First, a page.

Andrew Breitbart (1969-2012)

I was shocked today to hear of Andrew Breitbart’s sudden and untimely death. At 43, he died in the prime of his life, just when he was starting to make a major difference in the world. My heart goes out to his wife and his four children.

Breitbart served as a lightning rod for conservatives who were frustrated with a media establishment that, knowingly or unknowingly, filters its views through a left-leaning prism. He exposed blatant corruption in organizations like ACORN that the mainstream media ignored for years. He also broke the Anthony Wiener scandal. Most importantly, he provided a place for conservative bloggers like me to have a larger platform than we otherwise would have on their own.

Breitbart was fearless, passionate, and determined. Love him or hate him, he certainly enlivened political debate in this country.

Andrew, we will sorely miss you.

About Sean Patrick Hazlett

Finance executive, engineer, former military officer, and science fiction and horror writer. Editor of the Weird World War III anthology.
This entry was posted in Blogging, Leadership, Politics and tagged , , . Bookmark the permalink.

14 Responses to Andrew Breitbart (1969-2012)

  1. Marcello Jun says:

    “…he certainly enlivened political debate in this country.”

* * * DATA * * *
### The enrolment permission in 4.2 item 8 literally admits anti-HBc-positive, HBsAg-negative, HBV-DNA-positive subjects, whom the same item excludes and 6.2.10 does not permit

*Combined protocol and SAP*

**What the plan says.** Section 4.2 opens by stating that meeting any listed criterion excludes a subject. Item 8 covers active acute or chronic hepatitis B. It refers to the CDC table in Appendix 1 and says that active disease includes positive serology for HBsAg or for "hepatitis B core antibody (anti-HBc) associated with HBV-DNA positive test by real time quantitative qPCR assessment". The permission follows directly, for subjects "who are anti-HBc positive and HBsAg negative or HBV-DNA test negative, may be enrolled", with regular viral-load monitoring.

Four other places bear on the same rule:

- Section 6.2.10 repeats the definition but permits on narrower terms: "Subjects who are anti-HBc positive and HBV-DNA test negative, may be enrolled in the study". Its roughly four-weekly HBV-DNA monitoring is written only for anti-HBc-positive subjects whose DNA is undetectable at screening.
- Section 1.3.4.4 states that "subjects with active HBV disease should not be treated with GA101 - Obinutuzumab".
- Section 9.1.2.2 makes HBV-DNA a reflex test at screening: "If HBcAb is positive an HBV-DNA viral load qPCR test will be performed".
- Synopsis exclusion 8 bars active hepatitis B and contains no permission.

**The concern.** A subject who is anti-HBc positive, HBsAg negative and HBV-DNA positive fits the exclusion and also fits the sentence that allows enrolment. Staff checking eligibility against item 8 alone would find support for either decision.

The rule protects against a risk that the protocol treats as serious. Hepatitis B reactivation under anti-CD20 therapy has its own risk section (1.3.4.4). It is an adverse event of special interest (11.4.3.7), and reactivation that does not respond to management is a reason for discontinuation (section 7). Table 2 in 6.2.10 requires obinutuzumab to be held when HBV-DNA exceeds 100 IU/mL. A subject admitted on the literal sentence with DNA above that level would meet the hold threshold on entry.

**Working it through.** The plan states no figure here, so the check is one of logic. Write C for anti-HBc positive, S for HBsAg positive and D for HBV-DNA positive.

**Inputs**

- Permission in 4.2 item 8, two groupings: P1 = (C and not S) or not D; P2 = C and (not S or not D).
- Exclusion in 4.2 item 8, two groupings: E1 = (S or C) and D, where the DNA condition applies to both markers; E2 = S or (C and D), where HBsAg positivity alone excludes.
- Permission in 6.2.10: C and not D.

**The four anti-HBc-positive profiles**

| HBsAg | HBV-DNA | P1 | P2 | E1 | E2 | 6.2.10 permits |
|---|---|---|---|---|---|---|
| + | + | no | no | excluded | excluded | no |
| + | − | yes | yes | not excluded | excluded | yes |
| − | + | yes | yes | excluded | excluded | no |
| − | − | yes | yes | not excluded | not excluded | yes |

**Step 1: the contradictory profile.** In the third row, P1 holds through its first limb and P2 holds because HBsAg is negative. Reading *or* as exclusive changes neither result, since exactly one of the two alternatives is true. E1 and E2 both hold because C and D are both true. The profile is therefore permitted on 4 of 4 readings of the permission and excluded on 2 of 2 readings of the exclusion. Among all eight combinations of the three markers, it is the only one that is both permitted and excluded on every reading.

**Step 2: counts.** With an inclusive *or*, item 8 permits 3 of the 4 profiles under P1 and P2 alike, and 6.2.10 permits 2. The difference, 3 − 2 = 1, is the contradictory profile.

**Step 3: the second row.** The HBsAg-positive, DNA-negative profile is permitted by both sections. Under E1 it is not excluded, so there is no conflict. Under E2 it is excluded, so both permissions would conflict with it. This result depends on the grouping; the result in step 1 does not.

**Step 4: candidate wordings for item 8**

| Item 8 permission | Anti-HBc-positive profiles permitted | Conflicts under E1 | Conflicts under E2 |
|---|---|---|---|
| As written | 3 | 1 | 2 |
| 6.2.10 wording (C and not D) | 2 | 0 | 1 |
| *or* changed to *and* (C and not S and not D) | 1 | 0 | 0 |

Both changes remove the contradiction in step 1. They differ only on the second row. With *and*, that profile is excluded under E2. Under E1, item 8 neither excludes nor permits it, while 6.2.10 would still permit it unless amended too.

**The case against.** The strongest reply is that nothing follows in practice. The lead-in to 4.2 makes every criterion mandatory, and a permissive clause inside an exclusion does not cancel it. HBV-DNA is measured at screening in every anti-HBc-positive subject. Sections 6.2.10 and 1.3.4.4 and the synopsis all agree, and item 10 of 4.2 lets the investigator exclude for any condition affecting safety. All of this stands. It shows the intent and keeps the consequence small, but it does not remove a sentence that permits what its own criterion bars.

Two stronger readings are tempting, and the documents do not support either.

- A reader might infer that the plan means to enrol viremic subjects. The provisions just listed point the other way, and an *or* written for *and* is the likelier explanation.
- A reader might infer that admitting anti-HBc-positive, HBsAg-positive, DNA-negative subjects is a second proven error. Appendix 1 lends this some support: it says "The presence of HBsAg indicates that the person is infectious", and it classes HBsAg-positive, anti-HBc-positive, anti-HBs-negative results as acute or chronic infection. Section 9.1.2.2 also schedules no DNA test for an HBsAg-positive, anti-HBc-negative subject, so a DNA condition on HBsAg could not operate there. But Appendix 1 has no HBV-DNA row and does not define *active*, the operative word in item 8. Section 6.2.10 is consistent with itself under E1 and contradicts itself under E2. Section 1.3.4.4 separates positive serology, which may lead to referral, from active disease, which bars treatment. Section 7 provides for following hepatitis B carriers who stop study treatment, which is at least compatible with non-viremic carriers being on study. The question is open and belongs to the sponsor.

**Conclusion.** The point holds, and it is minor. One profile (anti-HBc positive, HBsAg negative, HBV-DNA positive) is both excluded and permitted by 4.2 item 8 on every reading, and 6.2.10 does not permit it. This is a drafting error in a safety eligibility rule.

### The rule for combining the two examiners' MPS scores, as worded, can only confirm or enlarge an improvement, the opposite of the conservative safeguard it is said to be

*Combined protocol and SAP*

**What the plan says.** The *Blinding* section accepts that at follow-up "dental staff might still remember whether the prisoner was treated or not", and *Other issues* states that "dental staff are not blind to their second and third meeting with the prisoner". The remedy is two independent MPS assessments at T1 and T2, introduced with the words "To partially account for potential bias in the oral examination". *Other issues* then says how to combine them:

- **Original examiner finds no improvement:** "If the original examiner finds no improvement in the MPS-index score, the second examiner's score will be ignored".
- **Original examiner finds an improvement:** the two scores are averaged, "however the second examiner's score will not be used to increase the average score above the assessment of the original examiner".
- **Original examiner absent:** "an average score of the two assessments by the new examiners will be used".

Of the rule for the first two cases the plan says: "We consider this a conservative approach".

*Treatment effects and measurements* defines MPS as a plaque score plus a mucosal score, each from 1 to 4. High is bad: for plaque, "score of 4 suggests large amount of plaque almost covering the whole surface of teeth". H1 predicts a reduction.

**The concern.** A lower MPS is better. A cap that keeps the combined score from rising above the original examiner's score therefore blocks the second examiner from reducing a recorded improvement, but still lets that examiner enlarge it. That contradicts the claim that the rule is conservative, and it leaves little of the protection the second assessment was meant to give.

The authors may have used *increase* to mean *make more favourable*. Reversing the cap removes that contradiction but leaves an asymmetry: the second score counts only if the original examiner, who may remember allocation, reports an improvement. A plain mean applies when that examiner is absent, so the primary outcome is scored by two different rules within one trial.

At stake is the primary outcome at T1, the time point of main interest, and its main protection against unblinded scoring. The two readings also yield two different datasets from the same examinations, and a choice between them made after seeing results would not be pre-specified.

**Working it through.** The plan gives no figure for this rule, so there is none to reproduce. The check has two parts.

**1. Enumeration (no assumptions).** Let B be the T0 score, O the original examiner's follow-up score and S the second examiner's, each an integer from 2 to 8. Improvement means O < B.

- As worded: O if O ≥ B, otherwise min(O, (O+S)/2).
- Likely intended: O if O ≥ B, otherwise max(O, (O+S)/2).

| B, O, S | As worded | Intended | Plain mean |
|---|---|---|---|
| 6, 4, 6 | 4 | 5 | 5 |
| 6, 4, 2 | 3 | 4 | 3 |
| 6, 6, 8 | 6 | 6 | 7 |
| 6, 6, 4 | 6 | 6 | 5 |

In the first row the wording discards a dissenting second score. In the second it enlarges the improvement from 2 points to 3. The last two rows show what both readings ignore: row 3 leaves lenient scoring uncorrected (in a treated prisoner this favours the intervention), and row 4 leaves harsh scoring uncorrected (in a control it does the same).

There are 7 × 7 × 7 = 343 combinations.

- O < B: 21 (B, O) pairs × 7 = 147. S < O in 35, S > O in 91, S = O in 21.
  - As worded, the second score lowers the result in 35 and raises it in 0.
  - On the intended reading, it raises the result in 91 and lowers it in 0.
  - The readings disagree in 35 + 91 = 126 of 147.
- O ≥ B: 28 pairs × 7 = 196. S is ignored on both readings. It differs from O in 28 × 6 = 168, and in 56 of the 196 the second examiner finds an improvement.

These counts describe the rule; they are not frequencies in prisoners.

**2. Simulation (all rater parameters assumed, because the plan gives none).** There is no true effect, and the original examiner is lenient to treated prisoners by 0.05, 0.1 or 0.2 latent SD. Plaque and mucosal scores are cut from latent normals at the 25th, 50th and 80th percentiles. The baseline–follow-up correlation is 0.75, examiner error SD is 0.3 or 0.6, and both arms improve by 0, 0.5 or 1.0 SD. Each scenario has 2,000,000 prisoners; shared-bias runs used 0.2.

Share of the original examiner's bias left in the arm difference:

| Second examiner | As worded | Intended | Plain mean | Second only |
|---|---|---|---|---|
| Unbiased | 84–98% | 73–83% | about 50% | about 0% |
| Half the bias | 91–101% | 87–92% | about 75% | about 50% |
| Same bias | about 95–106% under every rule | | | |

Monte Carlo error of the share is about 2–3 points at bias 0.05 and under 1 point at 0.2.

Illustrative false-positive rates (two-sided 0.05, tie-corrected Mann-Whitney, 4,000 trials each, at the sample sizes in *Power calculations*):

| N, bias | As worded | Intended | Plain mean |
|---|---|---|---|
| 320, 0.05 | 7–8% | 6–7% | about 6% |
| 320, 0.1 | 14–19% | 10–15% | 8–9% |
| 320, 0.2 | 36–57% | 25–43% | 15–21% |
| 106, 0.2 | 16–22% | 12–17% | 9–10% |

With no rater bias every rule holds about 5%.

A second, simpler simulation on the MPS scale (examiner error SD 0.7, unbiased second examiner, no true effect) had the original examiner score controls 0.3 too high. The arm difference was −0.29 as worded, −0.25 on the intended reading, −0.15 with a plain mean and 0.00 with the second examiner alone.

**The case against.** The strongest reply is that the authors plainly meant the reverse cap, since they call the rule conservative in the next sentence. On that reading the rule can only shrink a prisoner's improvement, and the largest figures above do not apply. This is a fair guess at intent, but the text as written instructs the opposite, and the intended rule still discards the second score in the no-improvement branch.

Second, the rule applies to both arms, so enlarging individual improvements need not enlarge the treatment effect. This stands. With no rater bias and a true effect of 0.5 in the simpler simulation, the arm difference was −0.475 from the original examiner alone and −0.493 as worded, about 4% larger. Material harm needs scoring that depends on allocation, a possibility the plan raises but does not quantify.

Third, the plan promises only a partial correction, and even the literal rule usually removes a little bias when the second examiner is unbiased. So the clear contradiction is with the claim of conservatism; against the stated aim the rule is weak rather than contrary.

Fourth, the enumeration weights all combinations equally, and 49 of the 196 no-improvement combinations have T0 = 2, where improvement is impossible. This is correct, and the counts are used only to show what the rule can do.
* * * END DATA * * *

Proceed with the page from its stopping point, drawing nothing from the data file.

And here I thought this was supposed to be the go to place for the “rational republican.”

    Breitbart became most notorious for his vituperative vindictiveness, irrational ranting, elated extremism, and liberal use of lies. Promoting debate, by necessity, demands respect in the face of disagreement, politeness towards opposing views, and a reverence for facts and reason. Breitbart exhibited none of these traits.

    You mentioned the highlights of the legacy of his short life: exposing ACORN and Anthony Wiener.

    “He… broke the Anthony Wiener scandal.” A Congressman who sends suggestive pictures of himself to an adult he never meets in person. How is that relevant to the national debate? At all? How has that changed America for the better?

    “He exposed blatant corruption in organizations like ACORN.” Yes, he propagated a heavily edited, deceitfully arranged video that enticed investigations by the Massachusetts, the California, and the New York Attorney Generals, the Congressional Research Service of the House Judiciary Committee, and the US GAO, which unanimously agreed there was NO evidence of ANY wrongdoing or mishandling of federal funds by ACORN. Which must have been obvious for the ones cutting the clip in the first place. How is this relevant to the national debate? Or honest, even? How has that changed America for the better?

    As a fire-stoker, a rabble-rouser, and mob-enciter he was second to few, but a constructive and positive influence he was not. I’m sure his family and loved ones will miss him greatly. The country will not.

    • “How has that changed America for the better?”

      In an American political establishment rife with liars and cheats, Breitbart helped rid Congress of a known liar and cheat. It sounds like a win to me.